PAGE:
[5] “Albert Ordway to Orlando Brown, February 1, 1866,” Valley of the Shadow: Two Communities in the American Civil War, accessed April 26, 2020, and “Priscilla Marshall to Orlando Brown, April 4, 1866,” Valley of the Shadow, accessed April 26, 2020, Her son’s name is inconsistently noted as Jack in some records and Zack in other records. Despite this inconsistency, his parentage, age, enslavement, and postwar return is accurately documented.
[6] “Priscilla Marshall to Orlando Brown, April 4, 1866.”
[7] “Priscilla Marshall to H. S. Merrill, March 18, 1866” and “Ann Gibbons to H. S. Merrill, March 18, 1866,” Registers of Letters Received, vol. 1, Virginia, Freedmen’s Bureau Field Office Records, 1865-1872, FamilySearch,; “Marshall, Priscilla,” in Ninth Census of the United States, 1870, Population Schedules,; Romeo, 81-84.

Hilary N. Green

Hilary N. Green is an Associate Professor of History in the Department of Gender and Race Studies at the University of Alabama. She earned her M.A. in History from Tufts University in 2003, and Ph.D. in History from the University of North Carolina at Chapel Hill in 2010. Her research and teaching interests include the intersections of race, class, and gender in African American history, the American Civil War, Reconstruction, as well as Civil War memory, African American education, and the Black Atlantic. She is the author of Educational Reconstruction: African American Schools in the Urban South, 1865-1890 (Fordham, 2016).

Author Interview: Evelyn Atkinson

Author Interview: Evelyn Atkinson

Today we share an interview with Evelyn Atkinson, who published an article in our special issue on the Fourteenth Amendment in March 2020, titled “Slaves, Coolies, and Shareholders: Corporations Claim the Fourteenth Amendment.” Evelyn is a doctoral fellow at the American Bar Foundation and Ph.D. candidate in History at the University of Chicago. She received her J.D. cum laude from Harvard Law School and her B.A. in Liberal Arts from Sarah Lawrence College. Evelyn’s work focuses on the history of corporate personhood in the nineteenth century, particularly the relationship between popular claims for corporate accountability and the development of the legal doctrine of corporate constitutional personhood. Her scholarly publications have appeared in Law & Social Inquiry, Law and History Review, Yale Journal of Law & Humanities, and Harvard Journal of Law & Gender. She is the recipient of the Fishel-Calhoun Article Prize from the Society for Historians of the Gilded Age and Progressive Era, as well as the Law & Social Inquiry Graduate Student Paper Competition Prize, for her article, “Creating the Reasonable Child: Risk, Responsibility, and the Attractive Nuisance Doctrine.”

Thank you so much, Evelyn, for participating in this exciting special issue and for speaking with us about your research. How did you initially come across this court case that forms the centerpiece of your article?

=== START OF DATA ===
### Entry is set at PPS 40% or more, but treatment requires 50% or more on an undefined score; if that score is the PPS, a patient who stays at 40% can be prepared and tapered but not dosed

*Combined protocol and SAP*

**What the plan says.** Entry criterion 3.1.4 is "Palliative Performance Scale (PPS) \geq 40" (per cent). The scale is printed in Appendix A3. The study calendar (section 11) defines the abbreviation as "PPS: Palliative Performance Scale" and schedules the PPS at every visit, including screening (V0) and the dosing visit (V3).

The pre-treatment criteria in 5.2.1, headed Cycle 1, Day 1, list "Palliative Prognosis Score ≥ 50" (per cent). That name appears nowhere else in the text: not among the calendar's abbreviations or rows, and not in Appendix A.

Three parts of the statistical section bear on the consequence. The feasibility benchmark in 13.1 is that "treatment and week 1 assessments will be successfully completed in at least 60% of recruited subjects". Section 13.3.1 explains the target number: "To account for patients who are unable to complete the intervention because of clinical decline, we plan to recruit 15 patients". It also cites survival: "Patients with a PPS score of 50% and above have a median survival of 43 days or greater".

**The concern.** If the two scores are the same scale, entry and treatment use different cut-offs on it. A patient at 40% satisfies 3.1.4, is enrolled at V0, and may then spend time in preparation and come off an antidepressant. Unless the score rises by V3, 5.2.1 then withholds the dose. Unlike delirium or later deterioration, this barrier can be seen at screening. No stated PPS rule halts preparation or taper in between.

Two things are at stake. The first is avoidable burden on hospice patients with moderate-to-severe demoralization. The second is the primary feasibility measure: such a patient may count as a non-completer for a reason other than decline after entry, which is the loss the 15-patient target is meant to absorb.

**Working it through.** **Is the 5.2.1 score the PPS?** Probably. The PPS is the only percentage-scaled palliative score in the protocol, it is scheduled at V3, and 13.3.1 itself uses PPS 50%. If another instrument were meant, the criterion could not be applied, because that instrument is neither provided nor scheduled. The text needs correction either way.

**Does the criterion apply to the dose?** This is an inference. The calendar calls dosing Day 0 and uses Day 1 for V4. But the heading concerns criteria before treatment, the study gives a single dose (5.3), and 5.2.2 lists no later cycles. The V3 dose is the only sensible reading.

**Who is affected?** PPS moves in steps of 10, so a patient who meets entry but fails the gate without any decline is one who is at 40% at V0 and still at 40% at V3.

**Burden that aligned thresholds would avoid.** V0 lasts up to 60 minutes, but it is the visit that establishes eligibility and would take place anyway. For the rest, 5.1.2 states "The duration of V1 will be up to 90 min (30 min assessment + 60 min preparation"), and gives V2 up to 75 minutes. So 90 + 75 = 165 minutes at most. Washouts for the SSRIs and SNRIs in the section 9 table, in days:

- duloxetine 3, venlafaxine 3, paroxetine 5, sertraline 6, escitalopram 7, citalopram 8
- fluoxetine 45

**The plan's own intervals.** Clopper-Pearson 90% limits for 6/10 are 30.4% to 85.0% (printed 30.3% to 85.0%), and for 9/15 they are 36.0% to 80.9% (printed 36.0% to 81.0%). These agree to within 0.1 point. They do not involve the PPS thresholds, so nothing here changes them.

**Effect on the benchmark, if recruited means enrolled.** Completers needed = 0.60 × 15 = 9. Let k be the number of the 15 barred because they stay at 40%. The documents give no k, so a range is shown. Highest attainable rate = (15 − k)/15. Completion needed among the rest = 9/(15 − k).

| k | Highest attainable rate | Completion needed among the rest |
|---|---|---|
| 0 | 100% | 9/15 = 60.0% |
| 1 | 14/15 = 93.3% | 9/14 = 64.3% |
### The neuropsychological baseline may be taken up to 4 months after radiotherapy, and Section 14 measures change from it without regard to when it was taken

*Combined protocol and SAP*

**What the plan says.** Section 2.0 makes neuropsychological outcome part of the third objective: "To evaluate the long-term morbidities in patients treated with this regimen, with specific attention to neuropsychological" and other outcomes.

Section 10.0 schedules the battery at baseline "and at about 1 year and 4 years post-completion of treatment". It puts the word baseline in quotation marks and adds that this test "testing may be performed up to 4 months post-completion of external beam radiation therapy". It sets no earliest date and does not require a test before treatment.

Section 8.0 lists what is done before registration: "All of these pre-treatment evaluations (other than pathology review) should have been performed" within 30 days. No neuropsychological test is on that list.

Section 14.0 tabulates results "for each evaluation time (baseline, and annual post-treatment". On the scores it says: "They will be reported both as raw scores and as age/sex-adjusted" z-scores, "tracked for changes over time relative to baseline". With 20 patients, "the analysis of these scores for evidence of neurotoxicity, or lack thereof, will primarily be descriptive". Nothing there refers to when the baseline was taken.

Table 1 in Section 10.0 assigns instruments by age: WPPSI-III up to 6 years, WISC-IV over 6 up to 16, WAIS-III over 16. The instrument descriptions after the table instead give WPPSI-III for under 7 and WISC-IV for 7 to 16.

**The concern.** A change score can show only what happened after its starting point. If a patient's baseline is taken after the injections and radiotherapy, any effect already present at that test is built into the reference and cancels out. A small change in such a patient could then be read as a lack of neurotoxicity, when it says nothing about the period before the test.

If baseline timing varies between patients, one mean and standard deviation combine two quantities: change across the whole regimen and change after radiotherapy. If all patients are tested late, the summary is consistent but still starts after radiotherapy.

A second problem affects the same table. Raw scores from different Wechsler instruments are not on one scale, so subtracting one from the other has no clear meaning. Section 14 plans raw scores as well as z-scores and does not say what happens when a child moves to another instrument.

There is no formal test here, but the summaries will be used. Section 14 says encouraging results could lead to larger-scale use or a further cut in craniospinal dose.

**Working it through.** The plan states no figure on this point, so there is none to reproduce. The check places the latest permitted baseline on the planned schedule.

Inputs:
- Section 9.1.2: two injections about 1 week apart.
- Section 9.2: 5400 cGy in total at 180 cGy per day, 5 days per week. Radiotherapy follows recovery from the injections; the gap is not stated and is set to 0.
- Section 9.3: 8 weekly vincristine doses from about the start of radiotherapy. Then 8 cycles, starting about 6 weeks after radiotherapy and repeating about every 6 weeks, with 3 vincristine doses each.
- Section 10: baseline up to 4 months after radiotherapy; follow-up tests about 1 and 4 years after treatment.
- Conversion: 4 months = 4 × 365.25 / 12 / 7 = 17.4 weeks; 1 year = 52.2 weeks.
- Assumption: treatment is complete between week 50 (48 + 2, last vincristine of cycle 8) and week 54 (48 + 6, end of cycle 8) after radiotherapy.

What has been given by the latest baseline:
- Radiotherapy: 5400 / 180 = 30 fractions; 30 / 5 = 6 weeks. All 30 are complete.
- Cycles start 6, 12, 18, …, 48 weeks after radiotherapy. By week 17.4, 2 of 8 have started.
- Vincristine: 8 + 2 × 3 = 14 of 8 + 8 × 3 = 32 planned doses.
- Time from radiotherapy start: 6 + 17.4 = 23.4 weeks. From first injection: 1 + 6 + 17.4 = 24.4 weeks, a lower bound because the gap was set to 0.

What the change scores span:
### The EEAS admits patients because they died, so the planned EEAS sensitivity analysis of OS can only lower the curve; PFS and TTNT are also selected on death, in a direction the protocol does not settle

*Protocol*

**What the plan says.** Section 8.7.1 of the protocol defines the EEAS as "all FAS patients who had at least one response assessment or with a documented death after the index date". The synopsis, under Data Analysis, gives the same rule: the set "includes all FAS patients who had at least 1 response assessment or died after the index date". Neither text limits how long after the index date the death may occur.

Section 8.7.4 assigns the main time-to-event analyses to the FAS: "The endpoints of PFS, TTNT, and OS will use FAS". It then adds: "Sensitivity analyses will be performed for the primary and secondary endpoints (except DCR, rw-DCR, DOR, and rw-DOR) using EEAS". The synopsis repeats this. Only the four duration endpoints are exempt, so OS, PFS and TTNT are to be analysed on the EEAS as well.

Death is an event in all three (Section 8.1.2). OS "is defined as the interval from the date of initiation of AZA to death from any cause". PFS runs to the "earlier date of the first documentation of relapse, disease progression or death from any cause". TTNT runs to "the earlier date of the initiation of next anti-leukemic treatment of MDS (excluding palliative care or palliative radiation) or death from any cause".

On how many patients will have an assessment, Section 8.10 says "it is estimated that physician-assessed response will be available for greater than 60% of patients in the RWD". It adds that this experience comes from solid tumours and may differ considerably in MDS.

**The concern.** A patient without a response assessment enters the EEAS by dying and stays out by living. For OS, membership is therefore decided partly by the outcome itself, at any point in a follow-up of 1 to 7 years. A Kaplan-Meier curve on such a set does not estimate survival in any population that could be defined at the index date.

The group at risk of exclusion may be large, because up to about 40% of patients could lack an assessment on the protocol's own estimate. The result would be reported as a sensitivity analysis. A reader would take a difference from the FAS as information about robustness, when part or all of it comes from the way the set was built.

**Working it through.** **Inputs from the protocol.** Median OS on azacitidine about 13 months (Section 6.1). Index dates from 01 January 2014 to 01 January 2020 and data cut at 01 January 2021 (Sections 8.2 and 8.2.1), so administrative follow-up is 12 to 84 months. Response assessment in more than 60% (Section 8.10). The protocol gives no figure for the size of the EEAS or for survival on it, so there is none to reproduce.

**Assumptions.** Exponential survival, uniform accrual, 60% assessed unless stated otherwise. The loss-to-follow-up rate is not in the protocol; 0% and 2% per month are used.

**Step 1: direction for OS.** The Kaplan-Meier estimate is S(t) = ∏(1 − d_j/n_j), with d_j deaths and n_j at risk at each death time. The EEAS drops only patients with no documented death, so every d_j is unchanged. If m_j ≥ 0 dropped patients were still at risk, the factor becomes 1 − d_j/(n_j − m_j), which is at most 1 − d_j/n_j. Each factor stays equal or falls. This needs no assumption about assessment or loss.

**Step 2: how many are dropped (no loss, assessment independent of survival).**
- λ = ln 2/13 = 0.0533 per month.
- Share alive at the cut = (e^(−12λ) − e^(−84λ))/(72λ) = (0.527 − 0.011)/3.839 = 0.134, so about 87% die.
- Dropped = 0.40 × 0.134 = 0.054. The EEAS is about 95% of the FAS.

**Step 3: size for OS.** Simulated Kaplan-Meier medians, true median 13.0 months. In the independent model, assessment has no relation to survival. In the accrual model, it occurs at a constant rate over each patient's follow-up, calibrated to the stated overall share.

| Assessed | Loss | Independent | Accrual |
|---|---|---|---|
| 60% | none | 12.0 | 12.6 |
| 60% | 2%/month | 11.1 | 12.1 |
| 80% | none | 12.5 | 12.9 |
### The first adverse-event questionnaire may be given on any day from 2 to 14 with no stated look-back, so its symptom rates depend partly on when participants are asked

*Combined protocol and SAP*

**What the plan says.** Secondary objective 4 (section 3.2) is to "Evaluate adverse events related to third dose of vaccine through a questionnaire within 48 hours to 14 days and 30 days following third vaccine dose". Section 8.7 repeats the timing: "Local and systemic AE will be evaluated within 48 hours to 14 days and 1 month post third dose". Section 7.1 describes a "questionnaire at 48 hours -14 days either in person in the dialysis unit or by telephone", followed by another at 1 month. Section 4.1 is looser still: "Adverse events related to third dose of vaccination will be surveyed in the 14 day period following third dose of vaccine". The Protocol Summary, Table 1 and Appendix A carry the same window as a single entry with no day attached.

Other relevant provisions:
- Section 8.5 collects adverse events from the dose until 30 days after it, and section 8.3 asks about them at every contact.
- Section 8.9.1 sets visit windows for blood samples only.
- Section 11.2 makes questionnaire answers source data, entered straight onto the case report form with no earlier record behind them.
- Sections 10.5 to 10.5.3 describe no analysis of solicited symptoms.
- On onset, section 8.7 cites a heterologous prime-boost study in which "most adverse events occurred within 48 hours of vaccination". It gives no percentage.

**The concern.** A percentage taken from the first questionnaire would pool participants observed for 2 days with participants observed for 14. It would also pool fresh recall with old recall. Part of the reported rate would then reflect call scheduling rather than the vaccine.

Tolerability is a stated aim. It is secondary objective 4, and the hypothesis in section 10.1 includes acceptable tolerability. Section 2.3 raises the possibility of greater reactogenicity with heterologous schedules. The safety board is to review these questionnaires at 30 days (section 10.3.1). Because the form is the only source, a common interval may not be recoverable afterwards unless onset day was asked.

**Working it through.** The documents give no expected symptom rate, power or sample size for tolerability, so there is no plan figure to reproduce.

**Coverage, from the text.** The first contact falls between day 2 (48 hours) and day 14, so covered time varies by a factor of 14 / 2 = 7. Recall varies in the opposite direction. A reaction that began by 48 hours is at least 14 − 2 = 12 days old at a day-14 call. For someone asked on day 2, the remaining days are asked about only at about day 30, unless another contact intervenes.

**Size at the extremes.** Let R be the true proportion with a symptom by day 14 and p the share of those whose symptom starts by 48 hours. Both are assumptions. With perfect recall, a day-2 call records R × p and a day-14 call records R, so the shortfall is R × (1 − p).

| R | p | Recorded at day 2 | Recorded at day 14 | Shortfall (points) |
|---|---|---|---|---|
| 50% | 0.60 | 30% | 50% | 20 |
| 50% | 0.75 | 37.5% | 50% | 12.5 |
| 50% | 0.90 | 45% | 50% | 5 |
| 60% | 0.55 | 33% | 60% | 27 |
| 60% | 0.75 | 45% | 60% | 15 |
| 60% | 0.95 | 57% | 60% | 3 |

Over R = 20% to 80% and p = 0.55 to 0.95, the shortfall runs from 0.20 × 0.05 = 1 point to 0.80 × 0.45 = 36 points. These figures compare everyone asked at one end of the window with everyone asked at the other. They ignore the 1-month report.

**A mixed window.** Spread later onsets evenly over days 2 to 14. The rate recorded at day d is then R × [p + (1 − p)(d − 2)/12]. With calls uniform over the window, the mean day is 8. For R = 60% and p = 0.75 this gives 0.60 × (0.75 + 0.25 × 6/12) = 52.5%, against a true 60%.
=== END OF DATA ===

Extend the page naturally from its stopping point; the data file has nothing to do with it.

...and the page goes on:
I discovered the case, In re Tiburcio Parrott, really as part of an educated guess. I noticed that in corporate constitutional rights cases of this time there seemed to be a number of references to cases involving Chinese litigants, and I got curious. So I traced the citations back and discovered that they all seemed to be rooted in this particular case. And I wondered how could this be, that the court is making this very explicit comparison between Chinese laborers and wealthy corporations. I had read a bit about Chinese labor on the West Coast in this period and wondered if there wasn’t some sort of connection in the public mind that helped the court draw this analogy. So I started down this rabbit hole and sure enough, I uncovered the In re Tiburcio Parrott case.

Since many of our readers are not legal historians, before we go much further, can you quickly explain what the “In re” in In re Tiburcio Parrott means? What kind of court case was this?

In this instance, “In re” designates a habeas corpus case.  Habeas corpus is a constitutional right that allows prisoners to challenge their imprisonment in front of a judicial tribunal. Importantly, the writ was used to protect African Americans during Reconstruction with the Judiciary Act of 1867, which gave federal courts the power to hear habeas cases from people who had been detained under state law.  So there’s an incongruity here in the Parrott case – a right that very recently had been expanded in order to protect freed people from discriminatory state laws is now being used by the director of a wealthy corporation.

Thank you! That explanation is helpful. As you dug into your research, what questions guided your investigation, and what do you ultimately argue in the article?

The question that I’m most interested in involves the relationship between public discourse and the law. I ask how the way conflicts are framed in popular culture, such as via newspapers and cartoons, as well as in political forums like state legislative debates and constitutional convention records, plays into the way the lawyers present their arguments in court and the way the judges ultimately write their opinions. This connection between Chinese immigrants and corporations started out as a hunch, and as I researched I found more and more evidence that indeed, the popular and political conversations around Chinese immigrants and corporations were in fact deeply intertwined. The Parrott case turned out to be the one where they came together explicitly.